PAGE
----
If you’re in the financial services industry, then you’ve probably heard of Steve Sanduski. He’s an industry pioneer who helped launch a multi-billion-dollar registered investment advisory at Securities America. He also played an instrumental role in founding the advisor-coaching firm Carson Group Coaching (formerly Peak Advisor Alliance) with Ron Carson, and has authored two books on building your ideal practice.
I invited him on my show, where we discussed one of the hottest, and most feared, topics in financial advice: The dreaded “robo advisor.”
Don’t Fear the Robot Uprising: Where Robots Fall Short
Advisors have long worried that robots will eventually replace them. This fear is misplaced, to say the least. Artificial intelligence, machine learning, and the internet of things have progressed at a startling pace, and the financial services sector has not been immune. Many tasks once undertaken by advisors have increasingly been fulfilled by technology, and that trend won’t stop any time soon.
Don’t start updating your resume just yet, though. Robos will not put you out of business. Without humans interpreting data sets, they are no more than charts full of numbers. Humans are also vital when it comes to handling the emotional side of money, arguably the most important part of an advisor’s job (as the recent 1,000-point drop in the Dow suggests).
Differentiate Yourself and Define Your Target Audience
Recently, Steve delivered a talk called “Why Should I Choose You?” He pulled three financial advisors up onstage and asked each to describe what made him unique. By the end, it was tough to tell them apart.
As you attempt to separate yourself from your human and robot competition, solidifying your own unique value proposition becomes more and more important. To succeed in this industry, you need “extreme clarity” on what you do, what value you provide, and your specific target audience. This will help you create marketing material that attracts the right prospects and keeps the wrong ones at bay.
Don’t Let Technology Damage the Client Experience
Steve talks often of advisors who once embraced technology for its convenience, but find that it ultimately took away from the client experience. Software can alleviate data entry, for example, but if all you’re doing is sending clients a link and asking them to input data themselves, you aren’t serving them. You’re not even increasing efficiency—which is the whole reason you implemented technology in the first place.
Ergo, exercise caution when adopting new technology. Always assess whether it truly enhances the client experience or if it just makes your life easier.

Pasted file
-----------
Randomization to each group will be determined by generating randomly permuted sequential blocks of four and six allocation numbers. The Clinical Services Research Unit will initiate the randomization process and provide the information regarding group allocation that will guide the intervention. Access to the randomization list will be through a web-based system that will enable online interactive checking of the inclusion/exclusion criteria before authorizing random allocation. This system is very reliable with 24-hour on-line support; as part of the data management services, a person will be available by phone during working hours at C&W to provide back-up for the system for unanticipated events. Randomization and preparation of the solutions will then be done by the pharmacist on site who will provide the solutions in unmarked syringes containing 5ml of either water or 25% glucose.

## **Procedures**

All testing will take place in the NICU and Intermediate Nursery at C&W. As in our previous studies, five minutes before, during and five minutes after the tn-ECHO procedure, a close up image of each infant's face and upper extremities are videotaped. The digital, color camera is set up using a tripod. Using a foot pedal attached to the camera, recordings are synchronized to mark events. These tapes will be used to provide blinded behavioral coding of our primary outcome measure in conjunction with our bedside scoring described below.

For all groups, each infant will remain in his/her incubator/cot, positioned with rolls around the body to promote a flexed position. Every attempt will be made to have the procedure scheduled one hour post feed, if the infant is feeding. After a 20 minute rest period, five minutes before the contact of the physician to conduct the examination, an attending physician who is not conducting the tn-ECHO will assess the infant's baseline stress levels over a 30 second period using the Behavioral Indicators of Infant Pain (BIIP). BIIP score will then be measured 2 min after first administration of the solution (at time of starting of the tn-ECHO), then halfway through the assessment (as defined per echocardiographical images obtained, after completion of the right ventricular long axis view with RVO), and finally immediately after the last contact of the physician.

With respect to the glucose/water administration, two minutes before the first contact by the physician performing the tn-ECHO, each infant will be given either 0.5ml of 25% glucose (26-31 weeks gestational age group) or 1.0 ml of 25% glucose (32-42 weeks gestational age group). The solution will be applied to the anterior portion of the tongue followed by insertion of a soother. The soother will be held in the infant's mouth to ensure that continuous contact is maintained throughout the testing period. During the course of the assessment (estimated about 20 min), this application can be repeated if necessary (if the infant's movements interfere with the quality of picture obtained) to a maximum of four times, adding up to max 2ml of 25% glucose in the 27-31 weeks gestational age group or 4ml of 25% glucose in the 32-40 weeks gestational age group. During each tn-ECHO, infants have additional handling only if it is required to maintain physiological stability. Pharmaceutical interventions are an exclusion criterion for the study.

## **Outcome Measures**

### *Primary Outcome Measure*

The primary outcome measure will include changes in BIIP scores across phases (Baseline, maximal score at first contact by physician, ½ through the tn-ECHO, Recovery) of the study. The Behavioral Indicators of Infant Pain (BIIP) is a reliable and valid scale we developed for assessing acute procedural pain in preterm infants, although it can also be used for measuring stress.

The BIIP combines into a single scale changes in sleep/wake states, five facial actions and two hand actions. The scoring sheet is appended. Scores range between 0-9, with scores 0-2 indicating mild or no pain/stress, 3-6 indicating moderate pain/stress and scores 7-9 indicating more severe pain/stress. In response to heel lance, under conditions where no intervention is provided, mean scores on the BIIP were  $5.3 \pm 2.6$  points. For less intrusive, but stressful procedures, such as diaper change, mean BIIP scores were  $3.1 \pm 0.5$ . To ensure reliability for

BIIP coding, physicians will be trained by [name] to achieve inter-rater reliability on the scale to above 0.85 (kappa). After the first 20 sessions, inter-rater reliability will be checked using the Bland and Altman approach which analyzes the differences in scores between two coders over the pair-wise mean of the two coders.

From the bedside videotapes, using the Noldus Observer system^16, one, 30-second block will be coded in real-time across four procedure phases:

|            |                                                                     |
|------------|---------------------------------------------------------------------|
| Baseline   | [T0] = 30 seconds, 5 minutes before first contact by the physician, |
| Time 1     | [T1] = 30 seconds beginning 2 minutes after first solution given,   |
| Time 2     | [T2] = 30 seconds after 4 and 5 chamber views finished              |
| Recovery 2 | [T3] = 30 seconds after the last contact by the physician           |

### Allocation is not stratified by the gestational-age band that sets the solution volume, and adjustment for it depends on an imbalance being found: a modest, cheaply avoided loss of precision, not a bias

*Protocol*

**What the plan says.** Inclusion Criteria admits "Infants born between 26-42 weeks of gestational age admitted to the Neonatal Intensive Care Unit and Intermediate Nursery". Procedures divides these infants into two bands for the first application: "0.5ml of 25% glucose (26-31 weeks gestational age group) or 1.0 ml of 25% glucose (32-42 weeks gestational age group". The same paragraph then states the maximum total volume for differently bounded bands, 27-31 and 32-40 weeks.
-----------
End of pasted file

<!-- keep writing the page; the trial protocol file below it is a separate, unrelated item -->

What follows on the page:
Study How Retirement Planning Services Are Changing
The robo revolution isn’t the only trend Steve and I covered. “Old age” is getting older, and retirement looks vastly different than it used to. Your clients are routinely living into their 80s, 90s, or even 100s. They’ve often taken a more circuitous path to get there than their predecessors, having worked many different jobs, and have potentially revisited higher education throughout their professional lives.
Steve says advisors need to school themselves on these changes to the retirement landscape. Advisors who fail to recognize, and respond to, the evolving characteristics of their client base will go the way of the dinosaur.
Help Clients Leverage Their Money to Live Their Best Life
When you think about how you’re serving your clients, you need to think beyond basis points. You should be helping your clients answer the question, “How can I get the best life possible with the money I have?” This will ingratiate you to them far more than any investment return ever could.
Have conversations with your clients that are centered around what’s most important to them. Find out what they want out of life—if it’s to travel the world in retirement or put their grandchildren through college—and then use your technical skills to help them get there.
“Return on Life” Instead of “Return on Investment”
Finally, Steve, and his partner Mitch Anthony, think that the industry is moving away from traditional ROI and moving toward a “return on life” service approach. Money is no longer an “end” for clients, it’s the means to the end, so they can live out their dreams.
Life planning is not new, but Steve says the term has become too esoteric and watered down. As a result, it has yet to be embraced by the advisor community. Steve has made it his personal mission to fix this.
Steve also has an incredible podcast called Between Now and Success, and when I read the list of guests he has hosted on his show, I must say, I got a little jealous: Tony Robbins, Ric Edelman, David Bach, Joe Duran and Marty Bicknell, just to name a few.
Full show notes here: http://bradleyjohnson.com/steve-sanduski-podcast-peak-advisor-alliance/.
Brad Johnson, vice president of advisor development for Advisors Excel, mentors a small group of the country’s most elite financial advisors. Find more episodes of The Elite Advisor Blueprint podcast at www.bradleyjohnson.com/podcast.